February 22, 2021
Let Me Be Frank For YOU AND YOUR BAND
My last in-person performance was a year ago today. Oof. Are YOU as excited as I am to have full bands again? YES YOU ARE. Do YOU want to commission a new “grade 4” band piece in anticipation of that amazing experience??? YES YOU DO!
Last summer, deep in a “who am I anymore if I can’t hear live music” COVID funk, I started to emerge from that funk by writing a short piece for adaptable/flexible instrumentation. I was trying to write genuinely upbeat music with a catchy tune, and the result immediately sounded like a big ol’ Frank Ticheli ripoff because of COURSE it did because Frank is the MASTER of that. My piece was so Ticheliesque that I sent Frank the first 30 seconds that I had written and asked him if he wrote it first. He was kind and gracious, as Frank always is, and said, “No, my friend. This is all yours!” I am sure he knew he could have written it. I just got lucky by writing it first. I moved forward with the piece, dedicated it to Frank, and titled it “Let Me Be Frank With You.”
I’d never written for adaptable instrumentation before, and it was tricky for me to remove color choices from the composition process, so I kind of… didn’t? I limited it to 4 parts, but assigned those parts to instruments in my sample library full-concert-band template so I could hear it as a full band piece before I created the published 4-part fully-adaptable version. (The MIDI demo recording is made from that “pretend” band template.) Now I am going to create a new version for standard concert band, in celebration (and anticipation) of having full-size bands again this fall! WOOOO!!!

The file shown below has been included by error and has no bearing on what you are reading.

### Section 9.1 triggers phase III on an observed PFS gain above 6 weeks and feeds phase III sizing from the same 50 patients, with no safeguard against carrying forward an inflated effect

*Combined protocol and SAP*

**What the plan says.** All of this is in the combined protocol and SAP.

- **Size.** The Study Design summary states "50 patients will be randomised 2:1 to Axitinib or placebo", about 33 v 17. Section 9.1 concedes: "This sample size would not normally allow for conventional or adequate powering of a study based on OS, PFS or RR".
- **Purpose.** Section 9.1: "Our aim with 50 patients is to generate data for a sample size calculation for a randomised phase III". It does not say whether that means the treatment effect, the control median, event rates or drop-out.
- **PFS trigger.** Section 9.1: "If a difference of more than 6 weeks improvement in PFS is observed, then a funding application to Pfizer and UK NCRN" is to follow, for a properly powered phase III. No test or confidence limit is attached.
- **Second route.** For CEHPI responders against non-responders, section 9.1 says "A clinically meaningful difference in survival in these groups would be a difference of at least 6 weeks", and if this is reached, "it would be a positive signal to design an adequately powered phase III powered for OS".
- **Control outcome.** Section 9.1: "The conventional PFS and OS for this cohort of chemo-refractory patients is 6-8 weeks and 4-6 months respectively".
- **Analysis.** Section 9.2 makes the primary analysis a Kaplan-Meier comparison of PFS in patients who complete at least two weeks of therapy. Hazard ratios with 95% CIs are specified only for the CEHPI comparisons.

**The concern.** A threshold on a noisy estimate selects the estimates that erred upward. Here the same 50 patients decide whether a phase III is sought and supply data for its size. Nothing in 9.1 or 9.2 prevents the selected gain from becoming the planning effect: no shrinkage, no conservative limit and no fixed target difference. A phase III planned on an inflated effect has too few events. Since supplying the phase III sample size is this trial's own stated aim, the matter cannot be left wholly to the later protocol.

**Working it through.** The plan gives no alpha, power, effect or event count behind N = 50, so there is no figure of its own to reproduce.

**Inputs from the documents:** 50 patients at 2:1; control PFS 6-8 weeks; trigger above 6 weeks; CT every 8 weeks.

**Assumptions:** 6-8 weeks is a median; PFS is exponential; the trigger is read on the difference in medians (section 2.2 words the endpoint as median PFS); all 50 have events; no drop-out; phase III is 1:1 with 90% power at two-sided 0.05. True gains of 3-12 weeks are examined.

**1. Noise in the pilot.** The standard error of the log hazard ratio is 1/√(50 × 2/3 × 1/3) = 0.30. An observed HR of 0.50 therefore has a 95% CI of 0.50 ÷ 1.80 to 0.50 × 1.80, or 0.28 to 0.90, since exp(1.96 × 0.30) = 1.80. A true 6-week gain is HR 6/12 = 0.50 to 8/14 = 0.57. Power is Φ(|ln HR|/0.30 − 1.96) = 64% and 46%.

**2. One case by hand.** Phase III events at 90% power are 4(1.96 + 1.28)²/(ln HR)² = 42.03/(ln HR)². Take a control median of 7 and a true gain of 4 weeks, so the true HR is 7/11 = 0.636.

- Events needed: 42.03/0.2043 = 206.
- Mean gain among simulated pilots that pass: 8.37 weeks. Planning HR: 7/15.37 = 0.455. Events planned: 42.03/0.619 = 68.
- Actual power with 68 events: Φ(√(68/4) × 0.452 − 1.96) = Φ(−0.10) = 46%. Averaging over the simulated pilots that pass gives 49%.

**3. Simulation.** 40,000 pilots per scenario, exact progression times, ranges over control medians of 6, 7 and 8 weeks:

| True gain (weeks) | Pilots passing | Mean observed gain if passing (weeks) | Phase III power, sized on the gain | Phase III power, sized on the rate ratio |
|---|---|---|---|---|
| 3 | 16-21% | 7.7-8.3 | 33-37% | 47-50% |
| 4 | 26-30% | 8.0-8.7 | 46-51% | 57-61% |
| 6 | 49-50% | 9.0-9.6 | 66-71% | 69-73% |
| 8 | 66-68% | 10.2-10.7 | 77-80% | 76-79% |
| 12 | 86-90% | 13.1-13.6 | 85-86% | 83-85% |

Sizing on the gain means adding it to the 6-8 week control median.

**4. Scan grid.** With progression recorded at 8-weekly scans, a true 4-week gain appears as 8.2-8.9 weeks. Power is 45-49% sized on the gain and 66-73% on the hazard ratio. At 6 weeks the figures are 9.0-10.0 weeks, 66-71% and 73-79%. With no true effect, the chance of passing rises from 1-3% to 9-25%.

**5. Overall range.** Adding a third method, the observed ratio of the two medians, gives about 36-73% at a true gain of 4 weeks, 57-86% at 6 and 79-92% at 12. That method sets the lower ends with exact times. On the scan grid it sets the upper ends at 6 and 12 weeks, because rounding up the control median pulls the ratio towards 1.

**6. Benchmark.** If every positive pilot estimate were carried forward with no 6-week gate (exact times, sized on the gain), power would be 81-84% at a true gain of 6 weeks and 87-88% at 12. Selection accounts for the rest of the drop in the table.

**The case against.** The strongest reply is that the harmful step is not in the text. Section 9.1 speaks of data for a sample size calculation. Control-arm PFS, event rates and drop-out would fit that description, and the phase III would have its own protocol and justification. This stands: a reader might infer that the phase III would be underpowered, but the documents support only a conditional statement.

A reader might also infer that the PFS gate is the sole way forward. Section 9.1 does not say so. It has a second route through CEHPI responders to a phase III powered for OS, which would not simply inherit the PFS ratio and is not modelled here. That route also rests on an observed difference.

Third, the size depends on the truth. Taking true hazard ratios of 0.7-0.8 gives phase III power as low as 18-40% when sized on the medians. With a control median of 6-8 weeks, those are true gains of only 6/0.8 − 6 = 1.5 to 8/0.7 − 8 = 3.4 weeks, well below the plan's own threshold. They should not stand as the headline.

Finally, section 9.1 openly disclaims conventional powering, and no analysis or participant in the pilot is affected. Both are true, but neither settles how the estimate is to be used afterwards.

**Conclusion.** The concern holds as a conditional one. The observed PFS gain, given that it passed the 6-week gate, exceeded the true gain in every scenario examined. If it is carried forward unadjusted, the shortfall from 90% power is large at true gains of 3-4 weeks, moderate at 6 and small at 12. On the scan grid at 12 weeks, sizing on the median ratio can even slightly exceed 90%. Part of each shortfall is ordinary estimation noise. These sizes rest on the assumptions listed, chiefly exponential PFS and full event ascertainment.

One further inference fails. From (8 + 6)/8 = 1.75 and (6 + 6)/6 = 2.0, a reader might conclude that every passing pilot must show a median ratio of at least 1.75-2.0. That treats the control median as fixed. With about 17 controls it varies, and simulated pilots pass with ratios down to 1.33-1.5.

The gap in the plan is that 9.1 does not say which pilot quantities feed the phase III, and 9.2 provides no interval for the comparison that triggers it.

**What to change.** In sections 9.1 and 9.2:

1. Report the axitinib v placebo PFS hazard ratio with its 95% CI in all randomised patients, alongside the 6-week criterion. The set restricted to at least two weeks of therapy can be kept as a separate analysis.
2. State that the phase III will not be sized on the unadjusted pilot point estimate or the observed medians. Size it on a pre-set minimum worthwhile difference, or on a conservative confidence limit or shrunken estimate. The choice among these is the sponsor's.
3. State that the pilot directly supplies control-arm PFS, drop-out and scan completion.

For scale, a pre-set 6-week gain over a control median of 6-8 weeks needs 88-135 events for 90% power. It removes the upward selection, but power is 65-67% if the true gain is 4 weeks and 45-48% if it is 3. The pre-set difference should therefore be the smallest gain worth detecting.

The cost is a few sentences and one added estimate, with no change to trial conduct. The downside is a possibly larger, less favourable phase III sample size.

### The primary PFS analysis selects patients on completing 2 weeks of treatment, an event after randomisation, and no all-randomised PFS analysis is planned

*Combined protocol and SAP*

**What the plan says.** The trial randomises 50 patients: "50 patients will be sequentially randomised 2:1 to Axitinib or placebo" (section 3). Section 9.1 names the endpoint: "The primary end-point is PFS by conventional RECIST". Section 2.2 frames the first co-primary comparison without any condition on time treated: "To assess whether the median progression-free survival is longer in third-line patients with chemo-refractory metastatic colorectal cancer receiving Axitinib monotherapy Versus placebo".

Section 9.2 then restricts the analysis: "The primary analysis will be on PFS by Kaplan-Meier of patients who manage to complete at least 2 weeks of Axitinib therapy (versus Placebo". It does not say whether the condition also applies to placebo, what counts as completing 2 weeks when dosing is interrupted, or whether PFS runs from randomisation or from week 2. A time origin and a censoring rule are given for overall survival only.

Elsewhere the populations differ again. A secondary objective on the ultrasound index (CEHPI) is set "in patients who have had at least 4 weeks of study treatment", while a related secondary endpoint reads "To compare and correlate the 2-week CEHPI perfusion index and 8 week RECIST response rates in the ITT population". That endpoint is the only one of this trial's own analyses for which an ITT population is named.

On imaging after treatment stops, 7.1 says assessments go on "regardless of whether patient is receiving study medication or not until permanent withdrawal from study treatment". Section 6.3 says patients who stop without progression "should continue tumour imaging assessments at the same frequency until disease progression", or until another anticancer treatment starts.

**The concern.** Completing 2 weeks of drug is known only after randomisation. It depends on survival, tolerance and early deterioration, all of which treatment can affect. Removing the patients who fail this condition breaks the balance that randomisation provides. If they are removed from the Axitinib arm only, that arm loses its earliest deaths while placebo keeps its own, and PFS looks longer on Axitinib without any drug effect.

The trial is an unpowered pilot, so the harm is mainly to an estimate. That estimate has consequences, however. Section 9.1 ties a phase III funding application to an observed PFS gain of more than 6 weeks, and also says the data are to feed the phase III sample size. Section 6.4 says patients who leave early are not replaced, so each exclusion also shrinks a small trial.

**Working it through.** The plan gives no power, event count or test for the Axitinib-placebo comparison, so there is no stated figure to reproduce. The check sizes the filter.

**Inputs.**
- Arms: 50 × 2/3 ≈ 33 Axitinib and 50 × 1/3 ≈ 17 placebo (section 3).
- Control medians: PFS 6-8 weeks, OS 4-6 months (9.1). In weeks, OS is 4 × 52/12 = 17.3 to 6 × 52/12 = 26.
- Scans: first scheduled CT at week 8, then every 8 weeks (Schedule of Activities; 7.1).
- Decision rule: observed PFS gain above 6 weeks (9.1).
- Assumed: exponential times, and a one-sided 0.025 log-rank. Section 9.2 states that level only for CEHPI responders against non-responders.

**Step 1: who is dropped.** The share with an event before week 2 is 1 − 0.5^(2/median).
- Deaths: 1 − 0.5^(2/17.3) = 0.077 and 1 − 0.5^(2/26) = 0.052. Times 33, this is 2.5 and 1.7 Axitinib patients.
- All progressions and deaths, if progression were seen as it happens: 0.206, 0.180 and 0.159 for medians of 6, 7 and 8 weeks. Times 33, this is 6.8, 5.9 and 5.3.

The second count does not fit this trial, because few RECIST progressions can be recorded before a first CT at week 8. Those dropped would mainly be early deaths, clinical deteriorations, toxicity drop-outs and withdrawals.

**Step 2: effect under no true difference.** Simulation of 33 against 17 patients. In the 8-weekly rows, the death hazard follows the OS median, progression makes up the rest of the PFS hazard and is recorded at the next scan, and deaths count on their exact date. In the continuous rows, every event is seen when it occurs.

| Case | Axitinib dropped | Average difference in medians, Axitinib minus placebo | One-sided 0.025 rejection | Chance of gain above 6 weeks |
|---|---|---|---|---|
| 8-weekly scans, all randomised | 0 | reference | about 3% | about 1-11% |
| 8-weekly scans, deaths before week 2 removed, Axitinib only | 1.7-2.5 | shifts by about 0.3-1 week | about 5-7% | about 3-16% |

I’m organizing a consortium to fund the new version, and YOU can join! The “official” world premiere will be at the Midwest Clinic with the Vandegrift High School Wind Ensemble, but every consortium member’s first performance is considered a premiere. Plus, the director’s name and school will be printed in every score for EVER AND EVER. And what a great way to make NEW FRIENDS by having your name printed next to theirs on the cover of a shiny new piece! (sorry – I don’t see a lot of humans in person anymore…)
If you’re interested, visit this page!
And this score cover could be a reality!
February 19, 2021
Clarinet Concerto details
Here is the text of the email that Jerry Junkin sent to the CBDNA email list-serve about joining the consortium for my new clarinet concerto. If you are interested in joining this consortium after reading this, please contact Claire Long who will be handling all of the administrative work. (If you have a question about anything else, you can email me.)
I write to tell you about an exciting consortium commissioning opportunity that I hope you will find to be of interest.
John Mackey has agreed to write an approximately twenty minute Clarinet Concerto for the renowned soloist, Julian Bliss. The buy-in will be $2,000 per organization with $1000 due by April 15, 2021, and the balance due by September 15, 2022. Vandoren and the USAF Band will be joining in the sponsorship.
CBDNA (Doug Stotter) will handle the accounting, as payments will be made to them and the point of contact will be Mr. Bliss’s manager, Claire Long (firstname.lastname@example.org). If you are interested in joining the consortium, please let Ms. Long know at the email above.
A few points:
– the concerto will be delivered late summer 2022, in anticipation of the world premiere with Julian Bliss and the Dallas Winds in Fall 2022
– the piece will be written for Julian Bliss, and schools are encouraged to have him as a guest to play the piece, but that is not a requirement of joining the consortium
– the buy-in for the piece is $2000/organization, with $1000 due by April 15, 2021, and the balance due by June 30, 2022
– consortium members will have 1 year of performance exclusivity from the time of the premiere
– once again, Claire Long (email@example.com) will be handling all of the administrative part, and all emails and questions should be directed to her.
Thank you for your consideration of what will undoubtedly be a very exciting collaboration!
Jerry Junkin, Head